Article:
“Lightyear” may feature rocket ships that can reach incredible heights, but the movie itself can’t manage to get a high rating.
As the film points out at the very start, “Lightyear” is a movie released in the “Toy Story” universe that Andy watched before getting his Buzz Lightyear action figure. The film tells the story of how Lightyear is a space ranger who was part of a mission that went wrong.
The botched mission caused him and several others aboard a massive ship to become stranded on an alien world. To leave the planet, Buzz (Chris Evans) begins testing hyperspace fuel cells in single-man ships to try and find a way to leave the planet, but doing so causes him to go years into the future.
Audiences learn at the very start of “Lightyear” that it’s the film Andy watched as a kid, and that is an inherent problem in the film as a whole. Right from the start, there’s an immersion that’s broken for the audiences.
The movie is a piece of pop culture within the “Toy Story” universe. That means that it was simply a film produced by Hollywood with actors that the character Andy watched.
It creates a degree of separation for an audience. It makes the viewing experience feel inauthentic, because we as an audience know the whole time that this is simply a a piece of produced media, and not a cinematic experience to dive into.
It’s understandable that Pixar wanted to acknowledge the connection as to not confuse audiences, yet in doing so, any magic this movie would have had is undercut. This should have been a completely removed stand-alone spin-off.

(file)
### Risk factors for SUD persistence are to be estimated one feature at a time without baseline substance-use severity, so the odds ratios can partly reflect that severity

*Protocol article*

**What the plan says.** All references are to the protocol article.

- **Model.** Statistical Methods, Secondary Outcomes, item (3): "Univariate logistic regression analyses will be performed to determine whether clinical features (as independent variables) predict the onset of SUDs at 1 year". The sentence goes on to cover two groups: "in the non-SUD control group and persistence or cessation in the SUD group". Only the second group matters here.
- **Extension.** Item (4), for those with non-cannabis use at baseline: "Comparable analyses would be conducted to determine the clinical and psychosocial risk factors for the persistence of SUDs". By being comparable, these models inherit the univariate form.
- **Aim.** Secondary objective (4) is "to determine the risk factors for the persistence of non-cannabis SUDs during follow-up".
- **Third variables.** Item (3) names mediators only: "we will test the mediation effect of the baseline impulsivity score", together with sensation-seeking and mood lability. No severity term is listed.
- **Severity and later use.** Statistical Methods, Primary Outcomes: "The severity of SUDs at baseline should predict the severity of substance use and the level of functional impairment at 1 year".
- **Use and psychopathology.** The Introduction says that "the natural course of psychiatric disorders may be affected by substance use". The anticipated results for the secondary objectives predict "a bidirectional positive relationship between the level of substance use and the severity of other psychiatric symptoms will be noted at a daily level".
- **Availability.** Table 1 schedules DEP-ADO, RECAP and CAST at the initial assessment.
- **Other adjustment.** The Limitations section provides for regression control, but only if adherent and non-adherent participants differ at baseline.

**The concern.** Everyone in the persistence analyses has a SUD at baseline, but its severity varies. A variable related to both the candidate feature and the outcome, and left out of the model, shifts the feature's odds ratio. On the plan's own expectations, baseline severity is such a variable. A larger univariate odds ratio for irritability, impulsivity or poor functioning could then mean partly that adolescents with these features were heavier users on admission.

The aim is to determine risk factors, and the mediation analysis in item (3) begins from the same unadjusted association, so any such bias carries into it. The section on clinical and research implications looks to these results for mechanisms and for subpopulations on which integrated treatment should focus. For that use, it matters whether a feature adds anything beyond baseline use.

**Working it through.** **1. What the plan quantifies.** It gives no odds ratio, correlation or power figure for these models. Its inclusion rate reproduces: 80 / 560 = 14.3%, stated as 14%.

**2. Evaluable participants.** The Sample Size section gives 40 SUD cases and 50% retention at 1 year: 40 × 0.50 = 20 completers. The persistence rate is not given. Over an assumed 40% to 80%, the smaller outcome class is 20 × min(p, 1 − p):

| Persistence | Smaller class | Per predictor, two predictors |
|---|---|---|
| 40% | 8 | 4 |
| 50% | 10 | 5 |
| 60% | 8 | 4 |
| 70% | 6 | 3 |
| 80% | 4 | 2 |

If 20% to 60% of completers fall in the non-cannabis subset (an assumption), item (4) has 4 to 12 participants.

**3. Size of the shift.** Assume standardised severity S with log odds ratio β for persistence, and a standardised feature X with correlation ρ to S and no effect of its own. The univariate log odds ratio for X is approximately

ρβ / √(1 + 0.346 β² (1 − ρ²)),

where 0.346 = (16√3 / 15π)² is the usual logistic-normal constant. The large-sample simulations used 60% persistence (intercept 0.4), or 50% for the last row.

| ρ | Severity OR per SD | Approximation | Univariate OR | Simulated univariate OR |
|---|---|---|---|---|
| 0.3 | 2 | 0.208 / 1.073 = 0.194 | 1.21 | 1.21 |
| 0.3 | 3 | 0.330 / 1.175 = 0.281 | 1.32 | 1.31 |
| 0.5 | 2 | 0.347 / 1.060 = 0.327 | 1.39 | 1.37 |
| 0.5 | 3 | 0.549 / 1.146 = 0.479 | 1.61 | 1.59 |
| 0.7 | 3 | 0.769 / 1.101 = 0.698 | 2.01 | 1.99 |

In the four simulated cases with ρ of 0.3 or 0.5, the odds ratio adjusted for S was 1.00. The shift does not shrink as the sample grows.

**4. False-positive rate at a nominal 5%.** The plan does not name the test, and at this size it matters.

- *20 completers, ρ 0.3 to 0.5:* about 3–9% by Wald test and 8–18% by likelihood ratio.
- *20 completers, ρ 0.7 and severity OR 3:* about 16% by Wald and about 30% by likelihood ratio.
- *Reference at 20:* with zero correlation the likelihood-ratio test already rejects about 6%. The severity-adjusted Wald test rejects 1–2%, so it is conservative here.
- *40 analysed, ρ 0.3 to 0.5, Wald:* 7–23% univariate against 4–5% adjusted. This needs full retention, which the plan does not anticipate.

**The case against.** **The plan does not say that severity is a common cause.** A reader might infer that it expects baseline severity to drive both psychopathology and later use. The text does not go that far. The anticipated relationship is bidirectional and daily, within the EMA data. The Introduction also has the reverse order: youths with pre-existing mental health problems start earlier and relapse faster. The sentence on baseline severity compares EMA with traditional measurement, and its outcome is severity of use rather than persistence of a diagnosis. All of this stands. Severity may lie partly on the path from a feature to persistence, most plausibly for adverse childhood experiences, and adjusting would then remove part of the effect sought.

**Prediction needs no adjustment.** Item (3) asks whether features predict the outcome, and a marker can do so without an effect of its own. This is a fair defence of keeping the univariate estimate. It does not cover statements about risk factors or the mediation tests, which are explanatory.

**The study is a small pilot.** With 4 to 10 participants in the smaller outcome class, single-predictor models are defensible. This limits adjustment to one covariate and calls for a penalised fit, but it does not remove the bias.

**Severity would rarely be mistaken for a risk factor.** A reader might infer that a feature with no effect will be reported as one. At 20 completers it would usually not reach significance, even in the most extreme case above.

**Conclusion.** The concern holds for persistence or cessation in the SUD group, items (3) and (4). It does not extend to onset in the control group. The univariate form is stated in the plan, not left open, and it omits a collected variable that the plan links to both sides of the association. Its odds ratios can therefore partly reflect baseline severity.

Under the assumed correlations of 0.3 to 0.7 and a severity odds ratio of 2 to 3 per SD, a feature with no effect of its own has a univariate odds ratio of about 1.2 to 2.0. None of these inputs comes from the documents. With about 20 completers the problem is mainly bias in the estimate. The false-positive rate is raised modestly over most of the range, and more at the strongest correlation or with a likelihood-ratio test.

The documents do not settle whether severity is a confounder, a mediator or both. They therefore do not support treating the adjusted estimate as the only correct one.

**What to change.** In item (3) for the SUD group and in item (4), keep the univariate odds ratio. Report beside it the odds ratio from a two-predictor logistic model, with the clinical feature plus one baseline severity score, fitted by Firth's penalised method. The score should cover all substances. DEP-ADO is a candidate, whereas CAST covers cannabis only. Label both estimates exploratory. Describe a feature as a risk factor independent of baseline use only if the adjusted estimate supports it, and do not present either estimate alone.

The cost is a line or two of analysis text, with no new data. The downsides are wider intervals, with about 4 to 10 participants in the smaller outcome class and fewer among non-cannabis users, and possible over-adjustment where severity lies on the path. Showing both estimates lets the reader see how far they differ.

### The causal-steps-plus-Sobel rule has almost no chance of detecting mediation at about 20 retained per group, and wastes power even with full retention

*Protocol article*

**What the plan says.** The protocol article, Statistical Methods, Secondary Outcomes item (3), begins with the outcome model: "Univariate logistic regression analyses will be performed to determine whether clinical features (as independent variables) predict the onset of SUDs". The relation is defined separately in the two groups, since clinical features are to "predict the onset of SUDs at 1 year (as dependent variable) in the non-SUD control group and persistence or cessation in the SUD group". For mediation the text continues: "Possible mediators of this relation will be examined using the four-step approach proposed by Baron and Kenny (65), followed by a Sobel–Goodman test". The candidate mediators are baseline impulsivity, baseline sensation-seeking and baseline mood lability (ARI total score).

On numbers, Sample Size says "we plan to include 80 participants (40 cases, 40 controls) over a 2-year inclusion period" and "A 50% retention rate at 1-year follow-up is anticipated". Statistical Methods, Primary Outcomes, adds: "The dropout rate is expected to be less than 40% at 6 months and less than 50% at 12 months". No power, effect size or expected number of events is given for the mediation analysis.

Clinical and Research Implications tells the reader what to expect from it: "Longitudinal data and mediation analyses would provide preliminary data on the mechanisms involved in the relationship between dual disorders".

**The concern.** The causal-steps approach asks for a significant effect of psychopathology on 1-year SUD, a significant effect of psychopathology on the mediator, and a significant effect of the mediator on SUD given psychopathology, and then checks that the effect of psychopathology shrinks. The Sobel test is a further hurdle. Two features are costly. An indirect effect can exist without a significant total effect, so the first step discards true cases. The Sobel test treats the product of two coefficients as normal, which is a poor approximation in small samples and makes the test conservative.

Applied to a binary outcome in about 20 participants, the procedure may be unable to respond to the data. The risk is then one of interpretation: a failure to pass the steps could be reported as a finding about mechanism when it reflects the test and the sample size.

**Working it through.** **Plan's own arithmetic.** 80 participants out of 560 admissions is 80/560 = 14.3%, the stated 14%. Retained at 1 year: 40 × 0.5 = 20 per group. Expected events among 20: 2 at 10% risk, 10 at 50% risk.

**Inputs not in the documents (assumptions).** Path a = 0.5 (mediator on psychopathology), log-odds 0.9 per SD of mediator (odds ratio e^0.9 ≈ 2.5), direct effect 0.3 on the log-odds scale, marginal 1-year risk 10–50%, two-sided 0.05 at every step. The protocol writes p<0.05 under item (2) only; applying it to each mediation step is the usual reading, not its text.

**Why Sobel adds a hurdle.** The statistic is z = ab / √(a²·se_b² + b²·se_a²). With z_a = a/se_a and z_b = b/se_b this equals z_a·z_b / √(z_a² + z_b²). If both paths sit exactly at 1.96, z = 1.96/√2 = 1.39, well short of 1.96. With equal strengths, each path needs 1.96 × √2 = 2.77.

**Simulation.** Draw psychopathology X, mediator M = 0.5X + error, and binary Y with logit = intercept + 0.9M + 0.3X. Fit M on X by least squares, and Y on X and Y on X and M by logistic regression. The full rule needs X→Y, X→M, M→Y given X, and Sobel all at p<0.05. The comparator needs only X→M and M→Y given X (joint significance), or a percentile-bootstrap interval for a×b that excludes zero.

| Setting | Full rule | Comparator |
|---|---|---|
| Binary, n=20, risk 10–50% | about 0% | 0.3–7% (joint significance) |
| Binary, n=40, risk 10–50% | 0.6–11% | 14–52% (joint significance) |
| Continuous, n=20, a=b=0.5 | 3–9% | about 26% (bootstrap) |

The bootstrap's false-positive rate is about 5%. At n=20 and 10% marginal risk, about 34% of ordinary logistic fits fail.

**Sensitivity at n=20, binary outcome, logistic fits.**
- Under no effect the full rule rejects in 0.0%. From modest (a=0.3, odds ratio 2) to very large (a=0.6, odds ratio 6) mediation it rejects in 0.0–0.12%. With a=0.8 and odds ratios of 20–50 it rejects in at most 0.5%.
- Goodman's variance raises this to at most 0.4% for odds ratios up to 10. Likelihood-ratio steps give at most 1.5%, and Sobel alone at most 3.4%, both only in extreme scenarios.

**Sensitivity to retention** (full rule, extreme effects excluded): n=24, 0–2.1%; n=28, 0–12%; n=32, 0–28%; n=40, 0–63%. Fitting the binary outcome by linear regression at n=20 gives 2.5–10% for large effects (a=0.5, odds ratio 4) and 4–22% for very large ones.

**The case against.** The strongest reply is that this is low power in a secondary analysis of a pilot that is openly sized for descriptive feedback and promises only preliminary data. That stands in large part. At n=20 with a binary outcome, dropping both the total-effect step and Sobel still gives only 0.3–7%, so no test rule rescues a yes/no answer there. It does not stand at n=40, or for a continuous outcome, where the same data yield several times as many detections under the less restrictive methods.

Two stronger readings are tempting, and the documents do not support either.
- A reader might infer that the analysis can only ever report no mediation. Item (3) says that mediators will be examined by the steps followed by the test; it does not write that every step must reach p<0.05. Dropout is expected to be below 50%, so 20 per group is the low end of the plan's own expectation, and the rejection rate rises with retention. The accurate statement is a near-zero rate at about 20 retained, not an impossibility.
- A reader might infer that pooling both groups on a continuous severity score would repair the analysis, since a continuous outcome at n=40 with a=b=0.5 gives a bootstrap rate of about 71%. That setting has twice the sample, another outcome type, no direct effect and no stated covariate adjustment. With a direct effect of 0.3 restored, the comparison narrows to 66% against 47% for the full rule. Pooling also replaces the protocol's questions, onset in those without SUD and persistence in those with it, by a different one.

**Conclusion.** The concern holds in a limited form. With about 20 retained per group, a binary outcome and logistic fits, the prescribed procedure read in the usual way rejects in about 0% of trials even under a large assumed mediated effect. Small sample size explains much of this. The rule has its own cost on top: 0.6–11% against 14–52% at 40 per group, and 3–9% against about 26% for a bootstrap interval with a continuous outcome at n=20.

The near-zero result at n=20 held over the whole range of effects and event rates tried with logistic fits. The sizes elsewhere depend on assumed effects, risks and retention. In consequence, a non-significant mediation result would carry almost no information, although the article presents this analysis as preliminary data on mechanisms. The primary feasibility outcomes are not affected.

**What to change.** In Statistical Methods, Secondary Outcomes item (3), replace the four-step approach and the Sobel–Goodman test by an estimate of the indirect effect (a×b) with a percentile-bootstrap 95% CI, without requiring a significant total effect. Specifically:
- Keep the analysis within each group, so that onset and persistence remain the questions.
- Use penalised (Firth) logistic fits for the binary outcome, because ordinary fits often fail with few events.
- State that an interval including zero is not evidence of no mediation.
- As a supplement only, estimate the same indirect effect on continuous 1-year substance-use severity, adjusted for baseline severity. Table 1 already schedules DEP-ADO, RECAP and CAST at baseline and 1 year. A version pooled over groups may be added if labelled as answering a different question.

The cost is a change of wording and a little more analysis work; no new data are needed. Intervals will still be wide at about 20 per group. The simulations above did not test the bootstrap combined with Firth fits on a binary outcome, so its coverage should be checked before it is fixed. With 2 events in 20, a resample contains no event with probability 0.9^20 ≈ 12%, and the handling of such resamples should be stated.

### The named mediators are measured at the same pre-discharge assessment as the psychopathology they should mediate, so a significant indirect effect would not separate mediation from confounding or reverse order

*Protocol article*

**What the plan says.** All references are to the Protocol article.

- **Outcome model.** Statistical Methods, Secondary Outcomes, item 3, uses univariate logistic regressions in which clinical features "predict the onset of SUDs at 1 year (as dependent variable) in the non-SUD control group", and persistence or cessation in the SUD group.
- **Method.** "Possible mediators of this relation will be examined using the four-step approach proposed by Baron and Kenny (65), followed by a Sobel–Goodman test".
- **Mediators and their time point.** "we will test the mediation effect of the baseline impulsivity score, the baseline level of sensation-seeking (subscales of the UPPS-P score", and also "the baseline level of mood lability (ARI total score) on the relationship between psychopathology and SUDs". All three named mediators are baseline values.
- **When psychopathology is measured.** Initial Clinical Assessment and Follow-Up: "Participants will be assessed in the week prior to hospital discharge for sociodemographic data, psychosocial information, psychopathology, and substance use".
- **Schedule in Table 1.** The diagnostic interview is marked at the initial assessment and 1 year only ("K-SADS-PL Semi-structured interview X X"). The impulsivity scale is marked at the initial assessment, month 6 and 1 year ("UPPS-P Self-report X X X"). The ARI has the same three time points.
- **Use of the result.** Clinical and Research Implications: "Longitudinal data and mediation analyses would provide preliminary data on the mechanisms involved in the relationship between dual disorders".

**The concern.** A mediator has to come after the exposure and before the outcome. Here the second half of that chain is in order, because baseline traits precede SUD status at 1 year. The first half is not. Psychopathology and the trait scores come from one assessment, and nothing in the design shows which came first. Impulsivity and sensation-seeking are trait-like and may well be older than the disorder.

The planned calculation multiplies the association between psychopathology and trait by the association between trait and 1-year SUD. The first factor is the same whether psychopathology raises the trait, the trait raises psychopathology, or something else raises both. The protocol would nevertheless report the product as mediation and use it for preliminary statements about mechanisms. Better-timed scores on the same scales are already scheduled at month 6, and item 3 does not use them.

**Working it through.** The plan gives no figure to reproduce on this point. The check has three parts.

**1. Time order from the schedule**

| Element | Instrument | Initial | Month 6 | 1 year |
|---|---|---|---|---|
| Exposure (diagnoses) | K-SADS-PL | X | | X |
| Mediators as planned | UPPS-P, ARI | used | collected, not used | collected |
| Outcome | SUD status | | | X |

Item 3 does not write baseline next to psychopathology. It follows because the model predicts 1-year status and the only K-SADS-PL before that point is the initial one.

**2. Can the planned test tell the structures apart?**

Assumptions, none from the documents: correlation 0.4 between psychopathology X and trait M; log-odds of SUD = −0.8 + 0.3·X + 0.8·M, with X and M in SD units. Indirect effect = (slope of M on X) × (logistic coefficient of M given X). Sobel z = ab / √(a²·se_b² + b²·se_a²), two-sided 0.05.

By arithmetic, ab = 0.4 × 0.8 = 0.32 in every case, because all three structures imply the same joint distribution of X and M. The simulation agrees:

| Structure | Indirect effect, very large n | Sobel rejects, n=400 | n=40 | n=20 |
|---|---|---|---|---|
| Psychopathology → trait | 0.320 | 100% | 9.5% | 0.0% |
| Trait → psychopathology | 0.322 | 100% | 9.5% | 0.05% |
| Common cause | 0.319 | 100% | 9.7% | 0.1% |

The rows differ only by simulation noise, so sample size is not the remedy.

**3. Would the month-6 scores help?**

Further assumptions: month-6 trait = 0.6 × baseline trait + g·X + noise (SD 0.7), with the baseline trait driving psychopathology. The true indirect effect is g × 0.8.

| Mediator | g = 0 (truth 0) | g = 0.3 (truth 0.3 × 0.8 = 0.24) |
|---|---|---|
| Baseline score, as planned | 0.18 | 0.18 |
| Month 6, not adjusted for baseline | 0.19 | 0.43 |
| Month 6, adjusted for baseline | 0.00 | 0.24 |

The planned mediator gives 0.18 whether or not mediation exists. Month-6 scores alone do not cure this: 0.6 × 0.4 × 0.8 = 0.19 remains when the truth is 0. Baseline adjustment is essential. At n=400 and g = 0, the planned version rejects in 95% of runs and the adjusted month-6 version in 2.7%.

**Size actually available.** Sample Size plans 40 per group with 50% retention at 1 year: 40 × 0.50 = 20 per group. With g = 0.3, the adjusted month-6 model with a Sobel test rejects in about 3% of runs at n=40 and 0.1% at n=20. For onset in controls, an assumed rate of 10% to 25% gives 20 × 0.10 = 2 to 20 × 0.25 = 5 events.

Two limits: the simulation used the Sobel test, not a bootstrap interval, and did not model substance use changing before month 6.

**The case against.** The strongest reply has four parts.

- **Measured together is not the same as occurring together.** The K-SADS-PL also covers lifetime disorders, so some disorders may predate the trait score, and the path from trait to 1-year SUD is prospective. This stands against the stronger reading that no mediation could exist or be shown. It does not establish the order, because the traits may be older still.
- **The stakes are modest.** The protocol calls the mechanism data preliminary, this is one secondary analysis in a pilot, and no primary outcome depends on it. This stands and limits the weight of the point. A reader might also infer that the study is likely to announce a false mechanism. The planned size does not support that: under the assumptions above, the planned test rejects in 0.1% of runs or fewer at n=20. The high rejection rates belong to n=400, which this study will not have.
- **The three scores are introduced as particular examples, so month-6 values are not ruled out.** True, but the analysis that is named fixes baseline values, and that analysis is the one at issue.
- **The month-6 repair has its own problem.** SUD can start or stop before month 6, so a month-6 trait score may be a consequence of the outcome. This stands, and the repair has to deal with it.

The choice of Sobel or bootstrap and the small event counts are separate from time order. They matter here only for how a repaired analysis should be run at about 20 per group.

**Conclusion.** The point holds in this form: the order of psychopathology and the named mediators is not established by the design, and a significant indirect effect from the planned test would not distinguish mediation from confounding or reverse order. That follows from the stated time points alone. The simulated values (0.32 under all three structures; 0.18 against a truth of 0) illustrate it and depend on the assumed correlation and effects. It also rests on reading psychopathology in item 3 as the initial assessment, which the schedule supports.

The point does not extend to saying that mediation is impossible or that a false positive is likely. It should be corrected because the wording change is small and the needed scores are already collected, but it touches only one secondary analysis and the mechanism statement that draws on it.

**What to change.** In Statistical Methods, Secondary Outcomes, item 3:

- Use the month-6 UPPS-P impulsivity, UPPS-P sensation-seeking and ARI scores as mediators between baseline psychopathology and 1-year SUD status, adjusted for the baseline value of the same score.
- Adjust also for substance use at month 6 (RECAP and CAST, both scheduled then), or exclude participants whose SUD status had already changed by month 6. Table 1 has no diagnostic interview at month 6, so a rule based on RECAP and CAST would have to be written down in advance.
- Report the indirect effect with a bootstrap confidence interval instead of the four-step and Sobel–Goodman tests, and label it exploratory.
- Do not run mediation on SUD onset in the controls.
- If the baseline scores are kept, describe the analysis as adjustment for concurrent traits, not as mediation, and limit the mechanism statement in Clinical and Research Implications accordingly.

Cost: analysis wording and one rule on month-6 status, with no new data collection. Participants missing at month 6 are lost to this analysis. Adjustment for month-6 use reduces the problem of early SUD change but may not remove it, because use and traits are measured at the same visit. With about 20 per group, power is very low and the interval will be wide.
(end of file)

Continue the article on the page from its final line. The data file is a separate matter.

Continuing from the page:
Even if one ignores this, though, “Lightyear” is still a film that falls short in being a great animated feature. It features a surprisingly simplistic story, lacking in any sort of grand adventure. I’d argue that many of the actual “Toy Story” movies felt larger in scope than this one.
The movie feels far too contained, its characters set on a linear, pedestrian path with few daring turns. It takes place on just one planet, so if you’re hoping for a planet-hopping adventure, you’re out of luck.
The planet they’re on isn’t even that well explored over the film, either. Plus, the film’s main conflict turns out to be rather lackluster, especially once the villain is revealed.
Character-wise, “Lightyear” is just OK. The titular character himself is really lacking in personality and charm to the point where he doesn’t exactly stand out.
There’s a theme at play over the course of the movie where Buzz has to learn to rely on others and work in a team setting, which is all well and good for a family picture. However, as a protagonist, he’s dull.
As for the voice, Chris Evans channels his Captain America experience to at least make the character seem authentic. Yet it doesn’t help the Lightyear become much more interesting.
The supporting cast has its ups and downs. The film’s highlight is Buzz’s AI companion, a robotic cat named Sox, voiced by Peter Sohn. Sox is a bit reminiscent of Baymax from “Big Hero 6,” as he’s rather direct and formal, but also has some heart, which works nicely.
Another bright spot is Izzy, a young space officer voiced by Keke Palmer who’s the great granddaughter of Buzz’s best friend. Her drive to become a space ranger and work alongside Lightyear brings some energy to the picture.
Her fellow cadets, an elderly explosive expert played by Dale Soules and a bumbling new soldier voiced by Taika Waititi, don’t add much, though. They both feel too generic, and the film likely could have worked as a buddy film with only Buzz and Izzy.
It’s really a shame that key story elements and characters in “Lightyear” are so underwhelming, since the animation crew did such stellar work in making a good looking film. The movie is gorgeous visually, the space flight scenes are exciting and the action is spot on. But in between the moments of spectacle, this is mostly flat. 2.65 out of 5.